NewsPublic Affairs / April 30, 2015

Indiana Passes Needle Exchange Bill

The number of people infected with HIV continues to grow in Scott County. Earlier this week, more than 140 people had tested positive. To try and prevent similar outbreaks from occurring in other counties, the General Assembly took action Wednesday on a bill that would allow needle exchanges in some counties. 2015-04-30T00:00:00-04:00
Indiana Passes Needle Exchange Bill

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The original proposal as it was amended to Senate Bill 461 would have allowed needle exchanges statewide. But the compromise that passed Wednesday first requires that a local health official to determine if there’s an HIV or hepatitis C epidemic in the county.

If needle sharing is to blame for the epidemic, a county government can ask the state health commissioner to declare a public health emergency, which would allow for a syringe exchange to operate locally.

The number of people infected with HIV continues to grow in Scott County. Earlier this week, more than 140 people had tested positive. To try and prevent similar outbreaks from occurring in other counties, the General Assembly took action Wednesday on a bill that would allow needle exchanges in some counties. Needle exchanges allow drug users to trade their dirty needles for clean ones, and help reduce the spread of infections such as HIV.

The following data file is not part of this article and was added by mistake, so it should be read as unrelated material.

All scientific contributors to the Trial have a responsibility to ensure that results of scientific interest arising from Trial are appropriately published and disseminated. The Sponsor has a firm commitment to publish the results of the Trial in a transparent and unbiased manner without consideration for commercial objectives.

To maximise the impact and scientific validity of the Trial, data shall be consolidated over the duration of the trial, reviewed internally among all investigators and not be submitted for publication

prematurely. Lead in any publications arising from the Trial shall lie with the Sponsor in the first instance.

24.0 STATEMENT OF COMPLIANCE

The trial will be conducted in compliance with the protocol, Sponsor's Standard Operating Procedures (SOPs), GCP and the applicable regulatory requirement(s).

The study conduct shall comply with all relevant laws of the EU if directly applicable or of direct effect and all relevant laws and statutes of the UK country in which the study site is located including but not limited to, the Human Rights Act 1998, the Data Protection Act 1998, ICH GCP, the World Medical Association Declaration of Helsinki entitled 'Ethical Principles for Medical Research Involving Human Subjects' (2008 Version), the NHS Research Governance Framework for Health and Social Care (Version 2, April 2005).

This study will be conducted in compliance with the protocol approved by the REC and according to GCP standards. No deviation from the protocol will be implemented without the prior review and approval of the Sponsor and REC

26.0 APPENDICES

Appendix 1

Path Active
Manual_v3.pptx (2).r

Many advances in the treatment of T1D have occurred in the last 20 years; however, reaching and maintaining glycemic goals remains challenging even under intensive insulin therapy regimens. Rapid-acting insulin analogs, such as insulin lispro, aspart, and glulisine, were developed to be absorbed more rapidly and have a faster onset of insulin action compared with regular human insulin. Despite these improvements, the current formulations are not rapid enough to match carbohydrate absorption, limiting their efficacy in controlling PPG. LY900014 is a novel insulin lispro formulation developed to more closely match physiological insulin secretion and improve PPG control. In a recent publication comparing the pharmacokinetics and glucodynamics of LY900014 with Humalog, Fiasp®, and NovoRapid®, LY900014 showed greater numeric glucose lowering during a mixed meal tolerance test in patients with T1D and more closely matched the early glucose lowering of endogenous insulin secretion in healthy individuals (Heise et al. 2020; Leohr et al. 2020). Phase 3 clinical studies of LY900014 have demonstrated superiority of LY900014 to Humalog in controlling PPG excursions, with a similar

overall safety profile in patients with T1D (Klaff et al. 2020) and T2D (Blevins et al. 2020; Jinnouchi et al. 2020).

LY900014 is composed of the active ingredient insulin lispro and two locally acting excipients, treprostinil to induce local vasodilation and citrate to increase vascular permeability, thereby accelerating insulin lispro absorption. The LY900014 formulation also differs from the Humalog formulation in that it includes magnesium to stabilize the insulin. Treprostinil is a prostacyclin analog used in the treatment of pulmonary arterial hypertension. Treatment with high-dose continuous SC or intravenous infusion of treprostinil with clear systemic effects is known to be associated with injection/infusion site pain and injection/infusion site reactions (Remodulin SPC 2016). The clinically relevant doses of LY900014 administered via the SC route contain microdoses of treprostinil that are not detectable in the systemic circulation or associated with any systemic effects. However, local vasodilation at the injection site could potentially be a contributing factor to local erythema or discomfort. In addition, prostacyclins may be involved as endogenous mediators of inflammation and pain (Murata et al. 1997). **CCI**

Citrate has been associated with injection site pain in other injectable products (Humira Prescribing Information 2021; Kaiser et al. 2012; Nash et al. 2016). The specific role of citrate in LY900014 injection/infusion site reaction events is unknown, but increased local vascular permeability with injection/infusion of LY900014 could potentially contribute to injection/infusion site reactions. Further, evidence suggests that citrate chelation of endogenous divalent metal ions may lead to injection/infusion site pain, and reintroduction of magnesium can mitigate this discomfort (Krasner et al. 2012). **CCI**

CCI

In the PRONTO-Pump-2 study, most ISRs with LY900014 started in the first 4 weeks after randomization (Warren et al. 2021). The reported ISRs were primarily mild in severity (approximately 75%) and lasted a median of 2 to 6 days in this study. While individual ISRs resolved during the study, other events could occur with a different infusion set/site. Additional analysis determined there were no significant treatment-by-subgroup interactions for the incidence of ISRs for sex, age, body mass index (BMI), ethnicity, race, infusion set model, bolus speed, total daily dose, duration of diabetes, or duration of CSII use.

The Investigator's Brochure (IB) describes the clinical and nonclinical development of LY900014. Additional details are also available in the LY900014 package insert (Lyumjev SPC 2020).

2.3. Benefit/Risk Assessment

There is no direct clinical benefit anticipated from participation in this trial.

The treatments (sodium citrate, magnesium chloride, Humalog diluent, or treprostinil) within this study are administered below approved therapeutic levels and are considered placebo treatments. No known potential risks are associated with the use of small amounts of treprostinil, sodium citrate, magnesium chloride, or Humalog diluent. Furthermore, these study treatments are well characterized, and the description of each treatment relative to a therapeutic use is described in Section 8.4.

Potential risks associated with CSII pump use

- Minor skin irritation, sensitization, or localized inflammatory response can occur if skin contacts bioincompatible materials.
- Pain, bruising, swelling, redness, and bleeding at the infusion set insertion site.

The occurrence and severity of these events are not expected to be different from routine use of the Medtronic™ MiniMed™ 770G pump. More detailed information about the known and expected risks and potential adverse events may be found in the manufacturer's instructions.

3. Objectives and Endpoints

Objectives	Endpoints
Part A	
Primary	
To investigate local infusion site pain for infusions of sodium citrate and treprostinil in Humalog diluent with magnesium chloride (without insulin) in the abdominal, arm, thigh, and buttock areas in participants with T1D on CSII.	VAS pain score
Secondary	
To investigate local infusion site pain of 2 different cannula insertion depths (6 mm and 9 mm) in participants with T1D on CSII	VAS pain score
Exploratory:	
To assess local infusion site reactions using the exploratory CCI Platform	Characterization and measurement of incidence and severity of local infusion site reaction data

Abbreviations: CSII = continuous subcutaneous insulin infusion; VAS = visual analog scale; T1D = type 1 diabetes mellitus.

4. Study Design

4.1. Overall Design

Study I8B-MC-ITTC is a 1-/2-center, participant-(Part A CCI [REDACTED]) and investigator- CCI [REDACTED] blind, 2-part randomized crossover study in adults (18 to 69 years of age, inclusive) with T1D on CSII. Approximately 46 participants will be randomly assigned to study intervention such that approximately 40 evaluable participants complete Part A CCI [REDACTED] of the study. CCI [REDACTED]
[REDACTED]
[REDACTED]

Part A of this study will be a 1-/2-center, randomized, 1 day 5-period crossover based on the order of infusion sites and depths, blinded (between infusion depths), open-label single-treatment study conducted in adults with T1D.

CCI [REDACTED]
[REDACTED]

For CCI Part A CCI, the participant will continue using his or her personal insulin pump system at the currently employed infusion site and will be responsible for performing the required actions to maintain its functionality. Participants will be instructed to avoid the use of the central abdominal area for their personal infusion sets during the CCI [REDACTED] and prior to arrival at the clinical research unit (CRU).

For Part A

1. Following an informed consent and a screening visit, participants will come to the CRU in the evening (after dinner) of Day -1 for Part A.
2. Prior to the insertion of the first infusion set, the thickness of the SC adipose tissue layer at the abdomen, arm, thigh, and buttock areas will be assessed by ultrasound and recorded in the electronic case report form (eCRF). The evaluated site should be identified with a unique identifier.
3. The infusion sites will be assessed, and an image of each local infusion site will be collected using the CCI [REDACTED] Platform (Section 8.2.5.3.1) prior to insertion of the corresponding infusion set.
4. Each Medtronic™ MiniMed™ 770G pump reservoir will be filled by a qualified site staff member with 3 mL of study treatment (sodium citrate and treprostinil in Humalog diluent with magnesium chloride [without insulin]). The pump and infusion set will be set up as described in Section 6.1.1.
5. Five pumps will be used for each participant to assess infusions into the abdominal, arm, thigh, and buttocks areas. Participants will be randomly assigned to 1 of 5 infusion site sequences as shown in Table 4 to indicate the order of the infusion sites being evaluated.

Governor Mike Pence supports the legislation.

"I believe this gives both our public health community and our public safety community the legal framework to continue to address this public health emergency in Scott County and to be able to address, in medically appropriate ways, any future emergencies,” Pence says. 

Dr. Beth Meyerson is co-director for the Rural center for AIDS/STD Prevention. She says it’s great the bill passed, but it’s only the first step.

“Now the rest of the marathon is going on, and we’re at mile 13," she says. 

Because of the design of the request process, Meyerson says that there are many ways getting a needle exchange in a county could get held up. A county might worry about a possible stigma associated with a declared public health emergency, or a local health official might be ideologically opposed to exchanges. Or it could get stop at the state level.

“The science is there, I guess that’s the easy part," she says. "So I think the case could probably be made fairly easily. The question is whether it could be made and there’s a political will locally to make it and move through those hoops.”

Meyerson said she and many others in the public health community are eager to advise decision-makers through the process, both at the state and local levels.

 

 

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